I was really taken by the originals in the series of Planet of the Ape movies that appealed to my science fiction tastes. Some were less clever than others. I've also enjoyed other movies with cute chimpanzees and the ads also. They always make me smile. Then I was assigned by the Southwest Spotlight to visit the Great Ape Sanctuary in central Florida and write an article. Now, my caged bird is an issue to my heart.
I highly recommend reading "A Home for Bubbles" in the January 16 issue of the Southwest Spotlight . It's an eye opener regarding the cute great ape babies that entertain us so well as pets, movie stars and ad material, raised like human babies after being ripped from their own mothers, then tossed away as they leave childhood, a mere six to eight years old, too large and unmanageable. Yet, they have nearly 50 years of adulthood remaining. Much of it is spent in cages, research facilities, roadside zoos and general neglect since none of the money they earned went for their care - it only went into the pockets of trainers, producers and advertisers. They lost the early training for survival as a species and cannot return to the wild - and many came from domestic breeders, no wild in their history.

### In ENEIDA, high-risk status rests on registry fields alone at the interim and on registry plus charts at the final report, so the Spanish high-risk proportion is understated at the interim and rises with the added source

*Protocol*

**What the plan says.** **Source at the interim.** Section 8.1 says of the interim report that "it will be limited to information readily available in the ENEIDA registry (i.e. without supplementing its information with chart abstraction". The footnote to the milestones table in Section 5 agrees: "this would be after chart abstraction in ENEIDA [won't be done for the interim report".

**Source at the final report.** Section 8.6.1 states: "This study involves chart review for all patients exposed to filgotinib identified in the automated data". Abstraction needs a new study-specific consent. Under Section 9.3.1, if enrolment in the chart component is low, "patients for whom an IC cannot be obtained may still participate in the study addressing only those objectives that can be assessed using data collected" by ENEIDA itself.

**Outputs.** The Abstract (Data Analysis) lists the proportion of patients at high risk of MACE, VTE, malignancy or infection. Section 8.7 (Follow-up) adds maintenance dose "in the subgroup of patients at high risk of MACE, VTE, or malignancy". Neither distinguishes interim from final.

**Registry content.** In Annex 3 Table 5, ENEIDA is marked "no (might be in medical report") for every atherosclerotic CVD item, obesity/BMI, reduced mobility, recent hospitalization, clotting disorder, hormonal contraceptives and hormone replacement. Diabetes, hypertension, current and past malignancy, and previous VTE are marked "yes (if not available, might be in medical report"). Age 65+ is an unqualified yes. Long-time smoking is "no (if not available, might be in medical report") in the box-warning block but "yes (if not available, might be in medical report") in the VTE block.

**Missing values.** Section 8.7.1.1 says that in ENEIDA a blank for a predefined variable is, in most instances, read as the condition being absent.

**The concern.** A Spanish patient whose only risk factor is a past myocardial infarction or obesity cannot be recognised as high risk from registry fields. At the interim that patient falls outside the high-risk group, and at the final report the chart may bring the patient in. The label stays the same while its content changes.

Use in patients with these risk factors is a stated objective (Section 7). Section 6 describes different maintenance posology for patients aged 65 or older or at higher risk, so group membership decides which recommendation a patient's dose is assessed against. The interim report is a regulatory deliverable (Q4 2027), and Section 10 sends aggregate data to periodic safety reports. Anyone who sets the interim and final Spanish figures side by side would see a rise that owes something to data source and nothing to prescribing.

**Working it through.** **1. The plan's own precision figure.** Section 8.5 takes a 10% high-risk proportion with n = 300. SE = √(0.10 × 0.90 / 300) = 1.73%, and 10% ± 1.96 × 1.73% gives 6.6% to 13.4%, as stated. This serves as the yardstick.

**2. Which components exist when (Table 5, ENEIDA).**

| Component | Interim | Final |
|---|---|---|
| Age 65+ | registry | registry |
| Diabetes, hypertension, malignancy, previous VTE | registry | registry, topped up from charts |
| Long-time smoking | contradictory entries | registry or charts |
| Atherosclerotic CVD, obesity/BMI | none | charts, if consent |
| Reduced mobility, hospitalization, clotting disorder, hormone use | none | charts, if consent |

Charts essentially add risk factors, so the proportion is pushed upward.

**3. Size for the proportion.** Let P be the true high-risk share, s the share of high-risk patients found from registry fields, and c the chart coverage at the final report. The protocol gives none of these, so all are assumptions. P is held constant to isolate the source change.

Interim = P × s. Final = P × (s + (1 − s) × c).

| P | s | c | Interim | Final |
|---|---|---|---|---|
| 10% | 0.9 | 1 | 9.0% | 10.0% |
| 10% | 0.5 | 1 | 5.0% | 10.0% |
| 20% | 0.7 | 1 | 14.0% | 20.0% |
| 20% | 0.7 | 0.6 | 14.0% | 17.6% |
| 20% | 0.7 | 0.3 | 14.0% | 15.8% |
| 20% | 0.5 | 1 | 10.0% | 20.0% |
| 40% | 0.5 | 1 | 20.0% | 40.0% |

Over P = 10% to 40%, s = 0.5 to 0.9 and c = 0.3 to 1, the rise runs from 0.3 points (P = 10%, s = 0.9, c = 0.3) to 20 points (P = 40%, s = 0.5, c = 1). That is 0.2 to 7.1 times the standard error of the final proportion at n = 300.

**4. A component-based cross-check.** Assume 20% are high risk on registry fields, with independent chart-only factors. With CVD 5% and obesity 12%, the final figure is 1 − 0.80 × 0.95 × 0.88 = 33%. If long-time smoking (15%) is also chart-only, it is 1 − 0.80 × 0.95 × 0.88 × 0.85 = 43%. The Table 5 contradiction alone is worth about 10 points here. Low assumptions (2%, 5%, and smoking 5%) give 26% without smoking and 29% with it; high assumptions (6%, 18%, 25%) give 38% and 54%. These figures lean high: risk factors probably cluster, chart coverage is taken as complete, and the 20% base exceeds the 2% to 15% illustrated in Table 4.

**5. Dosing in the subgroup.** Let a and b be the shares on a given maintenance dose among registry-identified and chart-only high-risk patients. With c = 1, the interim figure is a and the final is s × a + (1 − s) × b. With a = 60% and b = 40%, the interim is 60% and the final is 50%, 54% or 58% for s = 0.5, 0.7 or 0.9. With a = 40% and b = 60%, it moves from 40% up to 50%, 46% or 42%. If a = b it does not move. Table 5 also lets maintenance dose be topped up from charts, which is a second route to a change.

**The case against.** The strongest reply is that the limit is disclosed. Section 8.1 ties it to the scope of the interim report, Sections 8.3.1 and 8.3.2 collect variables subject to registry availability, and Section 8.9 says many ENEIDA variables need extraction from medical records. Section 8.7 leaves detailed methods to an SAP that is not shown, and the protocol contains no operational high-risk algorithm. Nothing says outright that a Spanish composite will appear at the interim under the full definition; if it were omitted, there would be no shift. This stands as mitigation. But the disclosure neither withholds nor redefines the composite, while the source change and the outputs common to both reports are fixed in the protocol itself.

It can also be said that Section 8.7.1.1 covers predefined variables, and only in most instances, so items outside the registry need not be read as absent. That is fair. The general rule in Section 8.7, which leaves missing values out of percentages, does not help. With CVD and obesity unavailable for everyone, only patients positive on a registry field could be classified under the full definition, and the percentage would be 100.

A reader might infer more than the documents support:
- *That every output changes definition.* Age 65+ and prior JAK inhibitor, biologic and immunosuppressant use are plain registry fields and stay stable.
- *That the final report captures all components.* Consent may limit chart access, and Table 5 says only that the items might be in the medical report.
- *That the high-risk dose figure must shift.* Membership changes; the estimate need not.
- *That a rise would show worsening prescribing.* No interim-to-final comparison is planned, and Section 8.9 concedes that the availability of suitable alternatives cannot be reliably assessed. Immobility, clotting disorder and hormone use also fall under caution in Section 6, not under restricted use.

Great apes may disappear as their habitat is threatened. The growth of palm oil use has destroyed Orangutan habitat and many of the animals themselves.
Fortunately, our nearest kin in the animal kingdom have advocates who attempt to provide care and dignity in a safe environment for discarded great apes. The cost is horrific; it is better to never again use baby great apes for human entertainment. Computer Graphic Imaging can produce entertaining movies and ads. Other domestic animals are better pets.
Take a look at a local paper that writes about what's good in the world for a change. The Southwest Spotlight recently celebrated its two-year anniversary, a quality local paper with an eye toward what matters in the world at large. www.dkchristi.com
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